Exhalation by Ted Chiang

Hey, I finally got around to reading the oldest book on my NetGalley list! This is how rich and miserable my reading backlog has been: I verily feel like King Midas on the days I don’t feel like Ado Annie.

But enough with my random allusions: how is the book, Doreen? (Forgive me, I’m a bit loopy off illness and cold meds.) I actually read it in chunks, covering the relevant stuff for their nominated Hugo year. I enjoyed Anxiety Is The Dizziness Of Freedom well enough, but was definitely not a fan of Omphalos, as my religion is all about both science and metaphor (i.e. none of this young-Earth nonsense. Literalism is death to faith, ime.) Thus the thought exercise presented here was less sympathetic than so much typical “why am I not the center of the universe?” wankery to me.

I felt similarly with What’s Expected Of Us despite it being less about faith than secular humanism. My religion believes in fate being a map of fixed points, with free will determining how we react to each and how we get from point to point. Muslim lives, unlike the lives of most pre-determinists, aren’t lockstep marches from birth to death. There’s also the important caveat of no one actually knowing what their fate will be, which is why it’s important to live your best life and not judge others’. Ted Chiang actually does an incredible job portraying how Islam deals with future science in the opening story of this collection, The Merchant And The Alchemist’s Gate, which is probably the most colorful — in the sense of evoking visceral setting detail — of the stories included here.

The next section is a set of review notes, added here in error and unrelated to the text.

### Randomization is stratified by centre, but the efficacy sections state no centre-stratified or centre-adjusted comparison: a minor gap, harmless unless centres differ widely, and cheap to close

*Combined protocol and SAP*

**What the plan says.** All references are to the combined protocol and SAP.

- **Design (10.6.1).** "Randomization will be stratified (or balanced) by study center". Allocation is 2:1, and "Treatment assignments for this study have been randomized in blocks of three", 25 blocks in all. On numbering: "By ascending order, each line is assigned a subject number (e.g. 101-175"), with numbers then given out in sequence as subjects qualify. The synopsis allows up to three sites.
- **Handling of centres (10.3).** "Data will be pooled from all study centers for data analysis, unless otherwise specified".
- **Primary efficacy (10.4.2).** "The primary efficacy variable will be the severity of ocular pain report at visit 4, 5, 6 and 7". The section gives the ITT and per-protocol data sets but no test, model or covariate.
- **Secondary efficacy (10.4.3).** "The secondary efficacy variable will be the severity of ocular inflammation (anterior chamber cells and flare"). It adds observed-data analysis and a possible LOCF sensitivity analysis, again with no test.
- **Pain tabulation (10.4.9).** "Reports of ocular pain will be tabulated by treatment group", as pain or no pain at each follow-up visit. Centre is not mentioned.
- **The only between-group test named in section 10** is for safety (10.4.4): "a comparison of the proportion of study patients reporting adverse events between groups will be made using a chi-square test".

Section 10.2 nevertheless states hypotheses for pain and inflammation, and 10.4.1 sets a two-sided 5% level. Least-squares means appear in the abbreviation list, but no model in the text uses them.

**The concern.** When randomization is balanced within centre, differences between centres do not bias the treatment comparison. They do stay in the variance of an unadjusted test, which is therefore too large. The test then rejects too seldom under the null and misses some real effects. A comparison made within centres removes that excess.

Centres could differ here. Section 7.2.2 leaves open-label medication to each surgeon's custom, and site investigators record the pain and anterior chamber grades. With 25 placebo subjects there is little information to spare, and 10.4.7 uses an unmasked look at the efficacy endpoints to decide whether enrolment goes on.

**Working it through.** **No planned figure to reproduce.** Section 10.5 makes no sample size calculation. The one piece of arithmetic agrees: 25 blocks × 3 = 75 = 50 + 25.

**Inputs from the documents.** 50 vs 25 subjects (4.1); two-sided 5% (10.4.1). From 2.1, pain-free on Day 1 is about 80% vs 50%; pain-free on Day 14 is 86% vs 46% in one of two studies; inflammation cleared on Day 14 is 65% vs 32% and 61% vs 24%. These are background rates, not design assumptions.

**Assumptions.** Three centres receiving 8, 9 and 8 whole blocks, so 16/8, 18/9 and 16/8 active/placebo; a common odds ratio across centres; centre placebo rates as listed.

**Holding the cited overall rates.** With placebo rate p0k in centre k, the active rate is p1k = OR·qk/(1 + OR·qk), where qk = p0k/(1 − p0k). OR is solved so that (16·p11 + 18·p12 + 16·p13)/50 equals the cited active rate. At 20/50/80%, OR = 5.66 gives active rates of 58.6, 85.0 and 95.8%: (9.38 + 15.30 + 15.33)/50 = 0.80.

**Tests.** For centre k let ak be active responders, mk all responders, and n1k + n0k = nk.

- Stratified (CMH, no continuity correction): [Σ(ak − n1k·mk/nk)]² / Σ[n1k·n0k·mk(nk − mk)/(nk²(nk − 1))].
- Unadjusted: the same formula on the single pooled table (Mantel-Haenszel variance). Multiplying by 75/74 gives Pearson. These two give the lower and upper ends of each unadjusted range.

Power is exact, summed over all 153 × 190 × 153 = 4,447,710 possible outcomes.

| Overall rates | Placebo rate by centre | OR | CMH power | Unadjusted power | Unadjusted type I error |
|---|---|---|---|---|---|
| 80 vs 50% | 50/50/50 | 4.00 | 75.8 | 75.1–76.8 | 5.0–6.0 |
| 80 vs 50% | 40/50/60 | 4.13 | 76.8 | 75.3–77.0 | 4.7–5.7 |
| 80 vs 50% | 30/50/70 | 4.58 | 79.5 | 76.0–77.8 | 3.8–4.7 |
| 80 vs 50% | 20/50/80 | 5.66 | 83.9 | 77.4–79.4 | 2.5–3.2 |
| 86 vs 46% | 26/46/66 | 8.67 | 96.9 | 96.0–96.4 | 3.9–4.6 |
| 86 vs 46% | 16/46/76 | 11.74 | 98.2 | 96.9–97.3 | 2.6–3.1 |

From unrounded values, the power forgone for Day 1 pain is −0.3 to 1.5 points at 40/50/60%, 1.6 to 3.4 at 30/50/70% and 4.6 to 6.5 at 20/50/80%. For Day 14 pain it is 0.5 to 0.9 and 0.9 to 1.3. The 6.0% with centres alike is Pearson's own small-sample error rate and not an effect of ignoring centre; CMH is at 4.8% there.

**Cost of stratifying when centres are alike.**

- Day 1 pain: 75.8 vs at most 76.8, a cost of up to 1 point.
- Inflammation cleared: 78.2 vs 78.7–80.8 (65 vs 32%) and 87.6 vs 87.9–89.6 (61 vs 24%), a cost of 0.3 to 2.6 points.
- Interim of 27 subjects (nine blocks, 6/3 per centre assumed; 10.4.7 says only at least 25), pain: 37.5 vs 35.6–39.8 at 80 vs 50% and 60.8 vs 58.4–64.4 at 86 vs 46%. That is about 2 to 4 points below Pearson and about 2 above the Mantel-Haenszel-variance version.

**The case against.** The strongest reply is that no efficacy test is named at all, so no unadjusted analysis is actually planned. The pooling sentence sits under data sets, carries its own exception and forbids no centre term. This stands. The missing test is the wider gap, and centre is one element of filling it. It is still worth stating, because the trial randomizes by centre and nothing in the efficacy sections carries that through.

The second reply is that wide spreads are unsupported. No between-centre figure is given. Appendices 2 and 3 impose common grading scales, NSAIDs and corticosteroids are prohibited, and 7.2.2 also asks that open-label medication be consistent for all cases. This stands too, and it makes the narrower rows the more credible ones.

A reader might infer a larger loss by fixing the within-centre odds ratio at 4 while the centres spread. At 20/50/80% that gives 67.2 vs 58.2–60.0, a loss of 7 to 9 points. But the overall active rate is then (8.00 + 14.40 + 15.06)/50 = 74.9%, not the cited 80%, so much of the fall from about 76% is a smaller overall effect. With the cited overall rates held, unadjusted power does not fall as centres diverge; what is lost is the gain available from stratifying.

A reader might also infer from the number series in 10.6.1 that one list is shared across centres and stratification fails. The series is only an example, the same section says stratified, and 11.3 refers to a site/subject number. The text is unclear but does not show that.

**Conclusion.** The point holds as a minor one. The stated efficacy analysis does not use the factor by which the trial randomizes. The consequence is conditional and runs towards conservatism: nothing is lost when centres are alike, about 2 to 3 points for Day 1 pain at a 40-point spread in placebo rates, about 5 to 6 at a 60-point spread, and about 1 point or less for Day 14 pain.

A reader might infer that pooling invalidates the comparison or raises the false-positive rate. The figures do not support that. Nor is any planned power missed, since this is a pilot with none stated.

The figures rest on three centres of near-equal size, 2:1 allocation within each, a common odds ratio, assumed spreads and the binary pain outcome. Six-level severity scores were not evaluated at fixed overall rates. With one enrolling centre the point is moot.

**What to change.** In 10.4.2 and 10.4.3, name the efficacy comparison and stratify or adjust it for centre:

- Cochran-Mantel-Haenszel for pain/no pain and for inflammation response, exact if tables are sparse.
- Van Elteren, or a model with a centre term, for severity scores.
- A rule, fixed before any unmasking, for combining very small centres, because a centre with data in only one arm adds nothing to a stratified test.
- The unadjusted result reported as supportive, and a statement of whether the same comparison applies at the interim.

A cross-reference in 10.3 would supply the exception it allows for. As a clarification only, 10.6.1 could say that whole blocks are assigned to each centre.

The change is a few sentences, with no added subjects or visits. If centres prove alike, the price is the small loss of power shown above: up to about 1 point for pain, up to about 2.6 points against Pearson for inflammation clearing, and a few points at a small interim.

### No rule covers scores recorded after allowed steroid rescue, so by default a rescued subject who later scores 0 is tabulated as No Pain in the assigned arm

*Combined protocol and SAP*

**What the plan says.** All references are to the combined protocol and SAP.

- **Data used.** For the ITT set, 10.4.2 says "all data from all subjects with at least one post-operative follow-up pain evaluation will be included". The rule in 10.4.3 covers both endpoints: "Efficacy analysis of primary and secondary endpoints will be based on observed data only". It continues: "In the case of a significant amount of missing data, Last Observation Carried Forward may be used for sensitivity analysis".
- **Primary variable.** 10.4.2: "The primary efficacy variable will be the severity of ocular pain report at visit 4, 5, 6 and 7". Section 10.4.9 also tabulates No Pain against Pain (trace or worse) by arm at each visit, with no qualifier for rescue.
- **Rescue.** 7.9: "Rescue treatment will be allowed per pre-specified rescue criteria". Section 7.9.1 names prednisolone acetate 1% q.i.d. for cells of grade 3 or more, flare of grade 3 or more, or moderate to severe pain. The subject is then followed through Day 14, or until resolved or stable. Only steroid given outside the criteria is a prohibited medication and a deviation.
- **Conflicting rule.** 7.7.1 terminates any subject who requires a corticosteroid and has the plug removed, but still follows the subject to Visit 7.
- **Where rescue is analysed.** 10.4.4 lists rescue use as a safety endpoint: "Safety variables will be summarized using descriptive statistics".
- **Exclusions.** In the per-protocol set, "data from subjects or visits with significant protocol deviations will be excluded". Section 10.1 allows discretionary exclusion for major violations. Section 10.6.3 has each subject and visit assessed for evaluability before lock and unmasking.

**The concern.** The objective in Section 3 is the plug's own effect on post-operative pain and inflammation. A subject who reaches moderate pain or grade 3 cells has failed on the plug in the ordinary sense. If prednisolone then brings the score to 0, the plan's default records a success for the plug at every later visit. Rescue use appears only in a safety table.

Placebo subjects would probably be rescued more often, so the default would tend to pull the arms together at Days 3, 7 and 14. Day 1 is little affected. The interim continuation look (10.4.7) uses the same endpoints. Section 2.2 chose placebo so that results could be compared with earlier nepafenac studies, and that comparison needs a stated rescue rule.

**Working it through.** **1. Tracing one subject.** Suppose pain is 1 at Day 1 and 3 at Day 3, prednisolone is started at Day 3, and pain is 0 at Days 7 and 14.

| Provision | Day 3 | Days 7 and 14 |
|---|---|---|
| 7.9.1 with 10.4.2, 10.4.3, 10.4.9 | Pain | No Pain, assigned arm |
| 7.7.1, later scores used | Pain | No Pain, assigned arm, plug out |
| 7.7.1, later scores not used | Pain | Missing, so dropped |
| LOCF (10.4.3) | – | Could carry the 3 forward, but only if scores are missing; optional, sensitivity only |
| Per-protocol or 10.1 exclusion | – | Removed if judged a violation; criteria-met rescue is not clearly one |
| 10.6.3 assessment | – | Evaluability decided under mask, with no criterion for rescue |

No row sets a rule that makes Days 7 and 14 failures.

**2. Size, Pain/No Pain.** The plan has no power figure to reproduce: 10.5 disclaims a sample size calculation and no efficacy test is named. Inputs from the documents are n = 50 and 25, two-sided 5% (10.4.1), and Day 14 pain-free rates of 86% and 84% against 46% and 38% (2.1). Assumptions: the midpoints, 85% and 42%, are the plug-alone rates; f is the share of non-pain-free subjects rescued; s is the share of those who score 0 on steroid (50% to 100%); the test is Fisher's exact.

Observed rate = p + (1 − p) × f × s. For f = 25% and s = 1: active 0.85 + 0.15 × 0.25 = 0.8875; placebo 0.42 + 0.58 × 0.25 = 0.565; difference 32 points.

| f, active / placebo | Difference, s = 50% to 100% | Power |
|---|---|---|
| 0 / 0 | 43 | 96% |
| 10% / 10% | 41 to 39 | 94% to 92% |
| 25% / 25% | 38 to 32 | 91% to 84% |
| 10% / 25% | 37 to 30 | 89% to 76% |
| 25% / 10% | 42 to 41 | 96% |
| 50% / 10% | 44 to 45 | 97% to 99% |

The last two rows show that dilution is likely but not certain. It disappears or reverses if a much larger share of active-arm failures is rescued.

Not that that’s very hard: the stories in Exhalation are rich in intellectual thought and conversation, but emotions tend less towards passion than pathos. And forget about action. Exhalation is mostly thinky speculative pieces that bend towards resignation rather than resolve, with the prime example being the story that gives the collection its name. There’s the occasional touch of sweetness, as in the ending of The Great Silence. The Lifecycle Of Software Objects has a lot of interesting things to say about bonding and affection between humans and AI, with a really thoughtful extrapolation of what AI can be and how humanity’s responsibilities towards them must also evolve. Dacey’s Patent Automatic Nanny was another interesting short riff on parenting, and while The Truth Of Fact, The Truth Of Feeling isn’t technically about parenting, that part of the narrative is what will linger with me longest. I really liked the circular nature of the story within a story, especially with the therapist’s observation that a memory tool will only damage a relationship if the participants use it as a wedge instead of a bridge. Ooh, that’s actually my own turn of phrase and I rather like that, I should keep it.

Anyway, this was a wonderfully cerebral collection of stories that are best suited for when you’re in or pursuing a meditative frame of mind. Mr Chiang is deeply talented at examining the ethics of bleeding edge technology and extrapolating them via science-fiction, portraying (often in best-case scenarios) how they might collide with the real world. The real world, ofc, is far uglier and less dispassionate than he portrays, but his style serves to elegantly and cleanly present the facts as he sees them and his resulting theories. Excellent speculative work, if a bit less hot-blooded than I prefer.

Exhalation by Ted Chiang was first published May 7 2019 by Knopf and is available from all good booksellers, including

Permanent link to this article: https://www.thefrumiousconsortium.net/2022/04/05/exhalation-by-ted-chiang/

Leave a Reply

Your email address will not be published.

This site uses Akismet to reduce spam. Learn how your comment data is processed.